After taking pictures of what felt like every house facade in Utrecht and staring at boats passing on the Oudegracht canal (what is it about Dutch canals and boats that makes a traveller hop with excitement?) I need sustenance. I stop by the Luden restaurant and brasserie on Janskerhof, where I may have had the best chicken sate of my life so far. With Dutch fries on the side (of course), that creamy mayonnaise, which for me has a lovely cheesy taste to it, and a peanut butter sauce to rival all peanut butter sauces. High ceilings, sturdy tables of dark wood and glamourous lamps from days of old, mixed with a modern painting here and there, contribute to an enjoyable and afforfable dining experience, as I watch more locals come in who look like they’ve been there before.

It’s the perfect meal to prepare you for climbing those 465 steps of the Dom Tower only three minutes away, or possibly hitting a local market. Or unfolding the conveniently tiny map of Utrecht’s shopping routes. The city charms on all counts.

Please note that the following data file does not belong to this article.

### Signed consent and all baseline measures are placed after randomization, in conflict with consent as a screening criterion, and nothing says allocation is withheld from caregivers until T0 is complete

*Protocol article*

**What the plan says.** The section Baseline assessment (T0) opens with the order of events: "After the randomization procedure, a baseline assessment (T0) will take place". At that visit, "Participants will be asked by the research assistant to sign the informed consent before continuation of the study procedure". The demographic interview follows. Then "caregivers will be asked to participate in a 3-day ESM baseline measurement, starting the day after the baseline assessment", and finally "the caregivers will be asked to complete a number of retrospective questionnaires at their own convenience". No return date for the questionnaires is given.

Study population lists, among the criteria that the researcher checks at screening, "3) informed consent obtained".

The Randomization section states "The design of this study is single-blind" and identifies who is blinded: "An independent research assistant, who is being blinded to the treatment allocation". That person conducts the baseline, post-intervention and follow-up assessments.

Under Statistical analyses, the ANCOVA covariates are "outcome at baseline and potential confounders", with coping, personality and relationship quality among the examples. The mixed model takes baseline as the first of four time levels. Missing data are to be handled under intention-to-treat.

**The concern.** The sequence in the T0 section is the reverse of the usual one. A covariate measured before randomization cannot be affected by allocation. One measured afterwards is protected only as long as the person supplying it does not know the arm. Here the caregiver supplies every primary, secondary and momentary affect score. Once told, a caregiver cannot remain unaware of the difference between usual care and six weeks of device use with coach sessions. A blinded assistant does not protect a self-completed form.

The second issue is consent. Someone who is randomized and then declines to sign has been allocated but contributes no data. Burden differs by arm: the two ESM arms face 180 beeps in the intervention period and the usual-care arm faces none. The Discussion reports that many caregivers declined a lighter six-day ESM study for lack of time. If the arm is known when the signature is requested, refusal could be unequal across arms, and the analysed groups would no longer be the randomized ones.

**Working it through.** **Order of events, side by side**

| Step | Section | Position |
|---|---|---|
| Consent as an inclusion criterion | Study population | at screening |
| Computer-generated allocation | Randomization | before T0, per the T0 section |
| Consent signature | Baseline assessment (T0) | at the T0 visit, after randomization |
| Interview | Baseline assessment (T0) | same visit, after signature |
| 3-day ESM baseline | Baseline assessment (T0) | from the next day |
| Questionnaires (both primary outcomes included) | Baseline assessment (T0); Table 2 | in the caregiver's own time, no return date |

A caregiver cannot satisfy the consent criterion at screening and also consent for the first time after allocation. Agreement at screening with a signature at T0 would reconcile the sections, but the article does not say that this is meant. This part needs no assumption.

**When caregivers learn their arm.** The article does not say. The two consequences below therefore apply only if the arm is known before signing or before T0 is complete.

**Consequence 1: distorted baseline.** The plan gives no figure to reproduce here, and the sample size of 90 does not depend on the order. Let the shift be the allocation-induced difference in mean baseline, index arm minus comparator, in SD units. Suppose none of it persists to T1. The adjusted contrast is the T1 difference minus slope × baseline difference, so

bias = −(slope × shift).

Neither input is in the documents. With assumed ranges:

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Raiders of the Lost Ark: 21rst Century

‘Tis the summer for blockbusters…well, any time of the year is good for blockbusters, but summer in particular. Jurassic World has whet my appetite, so when I heard one of our local movie theaters was starting a Summer of Spielberg event, my delight was apparent. So this very hot Sunday afternoon found me watching Raiders of the Lost Ark, after what must be a 15-year break. What leapt to the eye today with the speed of Indy’s whip-cracking:

It’s still one of the best action-adventure movies ever made and it wouldn’t be what it is without Harrison Ford (though one does wonder if Chris Pratt could fill his shoes).

The (still impressive) special effects provoke a reminiscent and affectionate smile, as well as make you laugh. Really, could you keep a straight face (pun?) when seeing this:

The main heroine is a tough, resourceful woman with heart, who is still relatable for today’s viewers. She owned and managed her own bar in rough surroundings, can hold her drink, punch, kick, scream if need be, reacts honestly to a floor teeming with snakes and she lets Indiana know he mistreated her. She’s also willing to put on an ugly dress to try to escape her prison and she ditches those temporary white peep-toes (SO much more sensible to run barefoot in a desert near Kairo, though it’s not fair Indy keeps his shoes, but let’s not abandon the subject to join that particular debate).

Everyone has issues. And they are quotable.

And in-between there’s some memorable iconic humour.


Jupiter Ascending: Ten Standout Facts

Minor spoiler alert